Whole Foods Unveils New Strategic Plan after Q2 Earnings Beat (25-Year Chart)
Yahoo Finance — Whole Foods (WFM) reported a beat in earnings in its highly anticipated second-quarter report after the close Wednesday.
The grocery chain reported earnings per share of $0.37 on revenue of $3.7 billion, which were both in line with estimates. Comparable store sales were down 2.8%, which was the seventh straight quarter of declines. However, it was better than the 3.1% decline expected by analysts.
The company also boosted its dividend by 29% and authorized a new $1.25 billion share buyback program.
Co-founder and CEO John Mackey, who has been pressured by activist investors to respond to lackluster results, highlighted his new strategic vision.
“We are accelerating our path to enhanced value creation to deliver better returns for our shareholders,” Mackey said in the release. “Today’s announcement is a powerful combination of accelerated initiatives and new cost savings with clear timelines to deliver.”
Shares were up about 2% in after-hours trading.
Mackey said the company is on its way to returning to positive comparable store sales and earnings growth next year.
Before the earnings announcement was released, the company announced the appointment of five new independent directors and new board leadership in an effort to show it is open to change. The company also announced a new CFO, Keith Manbeck.
After hitting a high of $65 in October 2013, Whole Foods was cut by more than half at the end of last year, bottoming at just under $28 per share. The stock has risen into the second quarter, particularly on speculation for a takeover and pressure from activist investor Jana Partners.
In mid-April, activist investors Jana Partners revealed it had built a 9% stake in the company and raised the possibility of a sale. Mutual-fund giant Neuberger Berman, which owns almost a 3% stake in the company, has also pressed the company for a sale. And Whole Foods reportedly hired Evercore as an advisor to review business operations and also explore a potential sale, according to the Financial Times.
Analysts responded positively to the company’s more robust plan.
RBC’s William Kirk discussed his bullishness on the stock.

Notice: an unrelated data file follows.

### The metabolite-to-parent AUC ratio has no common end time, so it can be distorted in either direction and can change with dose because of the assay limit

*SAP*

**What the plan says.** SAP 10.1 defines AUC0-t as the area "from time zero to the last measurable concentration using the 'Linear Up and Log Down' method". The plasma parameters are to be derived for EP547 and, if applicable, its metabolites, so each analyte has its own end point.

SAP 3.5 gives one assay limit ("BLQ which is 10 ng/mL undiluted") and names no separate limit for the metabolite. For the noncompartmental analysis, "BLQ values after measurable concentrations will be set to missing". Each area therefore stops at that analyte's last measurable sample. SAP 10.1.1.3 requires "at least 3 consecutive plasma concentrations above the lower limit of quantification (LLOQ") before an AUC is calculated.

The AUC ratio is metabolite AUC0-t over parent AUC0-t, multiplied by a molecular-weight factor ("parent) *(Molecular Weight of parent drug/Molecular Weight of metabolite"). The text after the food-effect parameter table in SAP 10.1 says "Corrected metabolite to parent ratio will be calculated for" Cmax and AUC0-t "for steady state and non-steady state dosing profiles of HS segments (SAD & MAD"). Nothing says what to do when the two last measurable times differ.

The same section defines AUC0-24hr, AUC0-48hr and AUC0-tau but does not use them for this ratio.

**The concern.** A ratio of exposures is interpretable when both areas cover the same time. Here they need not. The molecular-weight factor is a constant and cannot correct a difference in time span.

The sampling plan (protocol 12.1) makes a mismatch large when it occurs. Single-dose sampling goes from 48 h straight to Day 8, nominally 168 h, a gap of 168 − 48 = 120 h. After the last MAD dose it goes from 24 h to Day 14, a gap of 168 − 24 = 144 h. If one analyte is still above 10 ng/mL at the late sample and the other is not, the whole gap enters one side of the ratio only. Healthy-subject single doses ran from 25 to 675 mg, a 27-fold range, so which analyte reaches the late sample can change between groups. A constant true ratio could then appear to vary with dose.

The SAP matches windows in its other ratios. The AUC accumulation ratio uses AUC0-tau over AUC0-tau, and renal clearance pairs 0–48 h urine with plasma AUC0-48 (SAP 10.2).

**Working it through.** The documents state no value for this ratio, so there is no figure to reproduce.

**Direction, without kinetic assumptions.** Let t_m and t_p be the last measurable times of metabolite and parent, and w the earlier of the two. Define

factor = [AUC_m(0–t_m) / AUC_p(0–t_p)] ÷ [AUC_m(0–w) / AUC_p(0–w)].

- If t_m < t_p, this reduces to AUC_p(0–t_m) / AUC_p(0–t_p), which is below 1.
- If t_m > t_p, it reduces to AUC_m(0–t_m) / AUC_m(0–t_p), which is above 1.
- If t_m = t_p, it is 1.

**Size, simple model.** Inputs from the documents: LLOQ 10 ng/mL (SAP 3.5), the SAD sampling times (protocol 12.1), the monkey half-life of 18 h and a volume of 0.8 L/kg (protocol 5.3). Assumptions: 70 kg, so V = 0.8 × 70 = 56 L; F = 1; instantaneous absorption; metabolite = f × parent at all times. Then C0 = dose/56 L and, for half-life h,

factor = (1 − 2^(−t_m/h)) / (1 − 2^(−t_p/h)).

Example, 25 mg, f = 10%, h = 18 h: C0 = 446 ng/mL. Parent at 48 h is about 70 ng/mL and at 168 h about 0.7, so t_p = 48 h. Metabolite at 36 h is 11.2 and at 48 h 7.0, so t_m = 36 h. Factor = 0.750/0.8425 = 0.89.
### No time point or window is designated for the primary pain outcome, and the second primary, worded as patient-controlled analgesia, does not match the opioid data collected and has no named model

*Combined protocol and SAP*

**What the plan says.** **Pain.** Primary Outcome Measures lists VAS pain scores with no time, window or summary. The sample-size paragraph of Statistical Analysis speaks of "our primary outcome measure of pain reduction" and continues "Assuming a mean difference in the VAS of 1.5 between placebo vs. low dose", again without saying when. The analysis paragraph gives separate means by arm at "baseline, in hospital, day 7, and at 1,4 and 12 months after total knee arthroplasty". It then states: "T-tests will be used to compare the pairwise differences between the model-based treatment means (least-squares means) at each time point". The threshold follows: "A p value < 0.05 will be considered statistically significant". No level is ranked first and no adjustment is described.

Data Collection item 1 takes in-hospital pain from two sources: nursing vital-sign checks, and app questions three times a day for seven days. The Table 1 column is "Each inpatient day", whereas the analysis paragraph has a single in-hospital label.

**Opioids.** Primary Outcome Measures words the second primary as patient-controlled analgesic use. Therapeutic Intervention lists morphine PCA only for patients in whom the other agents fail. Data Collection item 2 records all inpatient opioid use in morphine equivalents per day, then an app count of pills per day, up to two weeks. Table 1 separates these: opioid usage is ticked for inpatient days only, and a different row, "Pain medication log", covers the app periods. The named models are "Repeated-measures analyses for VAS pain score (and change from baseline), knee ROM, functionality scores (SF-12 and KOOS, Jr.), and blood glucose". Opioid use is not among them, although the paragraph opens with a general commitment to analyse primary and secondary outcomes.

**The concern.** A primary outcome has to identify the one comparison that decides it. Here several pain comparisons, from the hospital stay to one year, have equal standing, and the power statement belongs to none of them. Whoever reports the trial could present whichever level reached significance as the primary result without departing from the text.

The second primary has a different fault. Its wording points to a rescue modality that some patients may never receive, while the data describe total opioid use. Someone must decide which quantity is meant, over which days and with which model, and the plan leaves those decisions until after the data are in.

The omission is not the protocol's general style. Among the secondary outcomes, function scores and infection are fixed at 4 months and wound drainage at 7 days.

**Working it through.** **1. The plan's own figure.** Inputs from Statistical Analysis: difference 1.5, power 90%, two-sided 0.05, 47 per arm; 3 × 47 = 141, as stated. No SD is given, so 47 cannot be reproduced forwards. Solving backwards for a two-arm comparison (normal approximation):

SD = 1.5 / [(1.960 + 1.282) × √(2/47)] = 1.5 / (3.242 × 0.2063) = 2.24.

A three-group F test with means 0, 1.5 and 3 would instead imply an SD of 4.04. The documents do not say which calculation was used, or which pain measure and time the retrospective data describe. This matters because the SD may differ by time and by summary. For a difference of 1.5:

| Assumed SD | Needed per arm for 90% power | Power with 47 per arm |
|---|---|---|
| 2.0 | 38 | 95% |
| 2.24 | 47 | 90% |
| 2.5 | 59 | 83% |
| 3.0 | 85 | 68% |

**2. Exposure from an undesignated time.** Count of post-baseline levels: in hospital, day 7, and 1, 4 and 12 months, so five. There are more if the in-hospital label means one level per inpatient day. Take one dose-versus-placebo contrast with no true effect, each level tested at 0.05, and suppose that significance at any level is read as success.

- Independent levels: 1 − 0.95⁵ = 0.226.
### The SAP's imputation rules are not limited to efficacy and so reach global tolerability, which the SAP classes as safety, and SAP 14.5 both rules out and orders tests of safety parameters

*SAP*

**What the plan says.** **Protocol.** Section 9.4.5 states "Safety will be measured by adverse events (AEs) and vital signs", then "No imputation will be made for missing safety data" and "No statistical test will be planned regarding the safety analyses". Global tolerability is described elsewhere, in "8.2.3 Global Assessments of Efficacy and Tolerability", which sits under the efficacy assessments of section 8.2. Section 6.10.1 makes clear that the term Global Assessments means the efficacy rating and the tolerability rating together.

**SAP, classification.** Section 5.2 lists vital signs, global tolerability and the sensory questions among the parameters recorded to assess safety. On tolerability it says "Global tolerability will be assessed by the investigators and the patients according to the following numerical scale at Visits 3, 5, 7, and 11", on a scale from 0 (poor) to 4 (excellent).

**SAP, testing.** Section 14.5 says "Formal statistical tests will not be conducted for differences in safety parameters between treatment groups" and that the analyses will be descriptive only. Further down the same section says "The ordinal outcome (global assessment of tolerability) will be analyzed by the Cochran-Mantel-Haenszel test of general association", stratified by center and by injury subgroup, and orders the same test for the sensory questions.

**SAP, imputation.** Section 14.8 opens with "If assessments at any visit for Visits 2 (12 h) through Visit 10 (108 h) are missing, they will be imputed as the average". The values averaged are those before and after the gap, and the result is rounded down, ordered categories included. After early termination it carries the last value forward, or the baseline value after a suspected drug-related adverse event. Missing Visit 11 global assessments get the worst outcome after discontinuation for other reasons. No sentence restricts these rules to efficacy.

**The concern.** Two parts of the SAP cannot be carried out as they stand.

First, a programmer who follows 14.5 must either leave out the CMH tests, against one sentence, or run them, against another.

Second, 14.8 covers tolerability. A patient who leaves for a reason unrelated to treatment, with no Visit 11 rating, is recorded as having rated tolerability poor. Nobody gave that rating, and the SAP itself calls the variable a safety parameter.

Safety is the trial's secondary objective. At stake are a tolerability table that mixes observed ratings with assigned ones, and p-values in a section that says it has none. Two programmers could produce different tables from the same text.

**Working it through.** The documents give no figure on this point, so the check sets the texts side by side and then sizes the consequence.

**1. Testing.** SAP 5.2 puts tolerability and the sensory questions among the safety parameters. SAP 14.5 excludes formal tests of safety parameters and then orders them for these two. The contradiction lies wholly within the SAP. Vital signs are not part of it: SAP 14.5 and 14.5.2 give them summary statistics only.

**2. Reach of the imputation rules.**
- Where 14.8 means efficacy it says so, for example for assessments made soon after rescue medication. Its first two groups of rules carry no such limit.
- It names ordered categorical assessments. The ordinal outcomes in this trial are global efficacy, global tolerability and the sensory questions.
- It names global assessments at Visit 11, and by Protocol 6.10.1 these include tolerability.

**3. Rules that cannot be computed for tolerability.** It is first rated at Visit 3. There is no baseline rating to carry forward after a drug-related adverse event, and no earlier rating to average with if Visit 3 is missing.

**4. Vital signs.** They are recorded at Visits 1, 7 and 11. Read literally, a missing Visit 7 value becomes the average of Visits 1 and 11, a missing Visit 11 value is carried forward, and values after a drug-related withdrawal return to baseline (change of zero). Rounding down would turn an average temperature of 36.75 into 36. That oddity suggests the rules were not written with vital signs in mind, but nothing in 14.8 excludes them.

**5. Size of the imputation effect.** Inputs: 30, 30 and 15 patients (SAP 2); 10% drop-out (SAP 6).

“We believe increasing spending (with experts) is the only way to combat competitive headwinds,” he wrote.
Results have been lackluster of late despite efforts to offer more competitive prices, slow unit growth and focus on more data-driven decisions.
$WFM 25-Year Chart:
The company provided an update on strategic initiatives. This includes accelerating its “Affinity” rollout to all US stores by the end of this year, including the company’s My 365 Rewards program which has driven more traffic and bigger baskets.
The company will also be restructuring its purchasing program by the end of this year and implementing category management across all US stores by the end of next year.
For 2020, the company expects to achieve sales over $18 billion with comparable store sales growth greater than 2.0% and EBITDA margins over 9.5%. Whole Foods also expects to see $300 million in additional cost savings by the end of 2020.
The company said in its previous quarterly report that it has abandoned its initial vision to reach 1,200 stores from its current level at 460, and has been slowing development. (Though the company did open a new flagship store in Bryant Park in January, launching the next level of prepared food offerings).
The company has also debuted its ‘365 by Whole Foods’ store concept, a smaller-store format that is focused on value pricing. The company rolled out its first location in the spring of 2015 and currently has four openings. Investors will be looking for updates on the progress of the 365 stores.
Whole Foods, a pioneer in organic food sales, has in many ways become a victim of its own success as others in the space have beefed up their offerings.
Online alternatives from the likes of Amazon (AMZN) have become more popular, not to mention increased selection at convenience stores like Walgreens (WBA), popularity of membership based warehouses like Costco (COST), and big box food pushes at the likes Walmart (WMT) and Target (TGT) which have also been focusing on online initiatives.
Traditional grocers are also feeling the pain. Kroger (KR), which has been considered a premier executor and has also increased their health offerings, is down 16% in the last year. Supervalu (SVU) is down over 50% in the last two years. Cerberus Capital‘s Albertsons, which acquired Safeway for $9 billion in 2015, shelved its plan for an IPO soon thereafter amid market jitters.
Natural foods companies have been particularly hurt. Grocery chain Fairway filed for bankruptcy last spring after just three years as a public company. Sprouts Farmers Market (SFM) is down 65% from its $49 high following its much-hyped public debut in 2013 to just over $17 today. Natural Grocers (NVGC), which went public in 2012, has fallen from its highs in March 2014 of $44 just following its IPO to its current price of $10.
The competitive environment has put downward pressure on prices and hurt margins. This all comes as food deflation is exacerbating an already difficult landscape.